In an unprecedented collaboration, five technology giants and one flooring maker are showing their commitment to a healthier environment by joining the board of Building Transparency—a nonprofit formed recently to increase the impact of a free-to-use digital tool for estimating embodied carbon in buildings, called the Embodied Carbon in Construction Calculator. Amazon, Facebook, Google, Microsoft and Salesforce, along with veteran climate-activist Interface Inc., are part of the board of BT, which took over EC3 from the Carbon Leadership Forum at the University of Washington.
May 21 marked the first meeting, online, of the 10-member BT board. The group’s goal is to engage leaders from the construction industry, manufacturing, owners and policymakers to cooperate to decarbonize the built environment. Its mission is to create an EC ecosystem in which best-of-class products, and innovation for new materials, can gain traction.
It is about “scaling impact,” says Kate Simonen, director of the decade-old Carbon Leadership Forum (CLF) and vice chair of the board of directors of BT, which has three other founding board members, besides Simonen.
For EC3 to scale, it needed “a home of its own," separate from CLF, adds Simonen, a 2019 ENR Newsmaker for her work, beginning with forming CLF, in the area of decarbonizing building production.
The tech-giant board members declined to comment at this time about their BT participation. They include Salesforce's Amanda von Almen, Google's Andreas Gyr, Amazon's Julia Raisch, Microsoft's Katie Ross and Facebook's Lauren Bonar Swezey.
But Phil Northcott, a BT founding board member and founder of C-Change Labs, which developed the EC3 software platform, says, “We recruited a board primarily consisting of committed building owners that want to use their market power to change construction.”
Lisa Conway, Interface’s vice president of sustainability-Americas, says she joined the BT board largely because BT would house a collaborative she founded, called the “materials Carbon Action Network.” materialsCAN raises EC awareness among manufacturers and provides EC-reduction education.
“The mission of Building Transparency is perfectly aligned with Interface’s mission – climate take back that aims to reverse global warming,” says Conway.
At the May 21 board meeting, off limits to ENR, some of the discussion centered around the reality that “a tool and a will to act are not enough to change business as usual,” says Don Davies, president of structural engineer Magnusson Klemencic Associates and one of BT’s founding board members. “It also takes owner, developer and tenant leadership to establish the right stretch goals, with enough market pull to affect change,” he adds.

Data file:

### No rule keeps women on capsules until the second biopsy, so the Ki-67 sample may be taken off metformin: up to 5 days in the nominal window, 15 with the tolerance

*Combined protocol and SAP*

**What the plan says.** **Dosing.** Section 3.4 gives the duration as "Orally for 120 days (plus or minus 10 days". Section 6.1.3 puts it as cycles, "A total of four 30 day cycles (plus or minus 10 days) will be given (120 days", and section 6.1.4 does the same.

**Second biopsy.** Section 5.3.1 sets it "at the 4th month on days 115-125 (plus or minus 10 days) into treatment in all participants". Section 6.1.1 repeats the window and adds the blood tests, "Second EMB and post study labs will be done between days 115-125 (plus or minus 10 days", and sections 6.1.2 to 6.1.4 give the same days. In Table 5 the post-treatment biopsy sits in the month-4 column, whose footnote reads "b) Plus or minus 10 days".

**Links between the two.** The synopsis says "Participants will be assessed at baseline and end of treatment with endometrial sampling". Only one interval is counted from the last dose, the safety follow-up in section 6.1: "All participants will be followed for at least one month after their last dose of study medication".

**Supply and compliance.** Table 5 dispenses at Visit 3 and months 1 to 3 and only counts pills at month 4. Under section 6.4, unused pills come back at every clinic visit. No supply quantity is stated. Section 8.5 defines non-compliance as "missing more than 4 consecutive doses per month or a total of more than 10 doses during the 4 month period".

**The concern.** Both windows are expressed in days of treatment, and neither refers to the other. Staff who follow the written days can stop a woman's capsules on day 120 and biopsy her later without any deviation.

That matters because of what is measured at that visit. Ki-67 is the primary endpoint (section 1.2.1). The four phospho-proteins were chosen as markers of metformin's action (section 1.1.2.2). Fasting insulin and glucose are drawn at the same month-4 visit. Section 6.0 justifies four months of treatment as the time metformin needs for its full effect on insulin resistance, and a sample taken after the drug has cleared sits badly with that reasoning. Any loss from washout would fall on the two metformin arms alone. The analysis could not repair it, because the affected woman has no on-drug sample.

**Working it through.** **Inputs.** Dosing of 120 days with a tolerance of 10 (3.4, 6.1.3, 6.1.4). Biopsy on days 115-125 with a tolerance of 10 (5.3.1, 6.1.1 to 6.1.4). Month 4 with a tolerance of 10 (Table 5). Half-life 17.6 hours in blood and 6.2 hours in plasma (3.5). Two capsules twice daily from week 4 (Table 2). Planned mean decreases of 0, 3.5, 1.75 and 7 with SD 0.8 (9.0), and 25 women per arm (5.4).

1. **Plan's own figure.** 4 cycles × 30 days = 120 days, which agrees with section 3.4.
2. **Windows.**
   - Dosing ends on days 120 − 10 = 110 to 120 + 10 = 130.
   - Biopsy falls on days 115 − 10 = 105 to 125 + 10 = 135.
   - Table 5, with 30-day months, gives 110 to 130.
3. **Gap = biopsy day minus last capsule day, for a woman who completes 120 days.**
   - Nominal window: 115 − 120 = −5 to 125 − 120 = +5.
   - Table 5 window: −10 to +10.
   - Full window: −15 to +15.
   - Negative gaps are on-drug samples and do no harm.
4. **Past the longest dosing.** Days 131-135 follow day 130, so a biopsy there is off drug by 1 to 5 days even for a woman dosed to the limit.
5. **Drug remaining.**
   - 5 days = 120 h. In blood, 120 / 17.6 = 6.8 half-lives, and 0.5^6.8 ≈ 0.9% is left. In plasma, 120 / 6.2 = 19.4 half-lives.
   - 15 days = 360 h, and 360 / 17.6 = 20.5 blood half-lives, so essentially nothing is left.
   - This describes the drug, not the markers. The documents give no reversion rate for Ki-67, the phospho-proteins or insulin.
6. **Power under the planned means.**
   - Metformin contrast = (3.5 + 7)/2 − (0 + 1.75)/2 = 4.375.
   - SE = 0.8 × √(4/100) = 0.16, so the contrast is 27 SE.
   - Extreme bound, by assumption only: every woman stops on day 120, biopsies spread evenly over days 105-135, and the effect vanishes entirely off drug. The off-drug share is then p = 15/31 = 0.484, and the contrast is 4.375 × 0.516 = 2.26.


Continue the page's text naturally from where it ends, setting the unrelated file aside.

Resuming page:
“This is the [board] to do just that,” says Davies. “Their collective voice is exponentially stronger than each one is individually.”
Digitized Environmental Product Declarations
Released Nov. 19 at Greenbuild 2019 in Atlanta, EC3 is a free, open-access tool, based on the first database of digitized environmental product declarations. EPDs, which are at the heart of the tool, provide quantified environmental data for a product, including the global warming potential (GWP) from greenhouse gases emitted during material supply, manufacturing and delivery to the jobsite.
Currently EC3 contains 26,000 digitized EPDs from 789 plants in North America and Europe, owned by 293 different manufacturers, says Northcott, There are 16 material and product categories.
To date, there are more than 6,500 users. That number grows each week by 200 to 250, says Northcott.
Skanska USA and C-Change Labs conceived of EC3. Skanska and Microsoft jointly funded initial development. To expand the tool, CLF incubated the project with more financial support from Autodesk, Interface, the MKA Foundation and the Charles Pankow Foundation—lead sponsor and grant manager for the $713,000 EC3 project. BT is funded by industry sponsors and philanthropies.
C-Change labs is under contract with BT to continue to develop the database. Still, a search for a data expert is under way, says Stacy Smedley, a director of sustainability for Skanska USA Building, a founding board member and BT’s executive director, on loan from Skanska for one year. There also is a plan to create a permanent executive director position, says Smedley, also BT’s chair.
A More Global EC3 Database Coming
One goal of BT, in addition to adding more EPDs and product categories, is to create a more global database. Currently, EPDs are mostly from North American suppliers. In addition, the database will support more state and local clean-climate policies and green-building certification compliance. EC3 already has filters for Buy Clean California compliance and LEED 4.1’s low-EC construction pilot credit.
Microsoft is piloting EC3 on 3 million sq ft of new construction, including 17 buildings, at its headquarters campus in Redmond, Wash. “We’re on track to meet our goal of 15% to 30% EC reduction,” says Ross, Microsoft’s senior sustainability program manager for real estate. “We have not needed to spend more money to use lower-carbon materials.”
Salesforce and Interface are focusing on EC reduction in interiors. “There are more interior renovations than there is new construction,” says Conway.
Salesforce is building tools that it plans to share to standardize interiors-product EC evaluations. “We use our own space as a way to establish an interiors baseline,” says von Almen, Salesforce’s global head of sustainable built environments.
Looking forward, beyond the COVID-19 crisis, Simonen sums it up. “We don’t really know how the pandemic might affect the future but there already is conversation about clean climate recovery,” especially in terms of infrastructure investments, says Simonen. “This could be a real opportunity for action around embodied carbon.”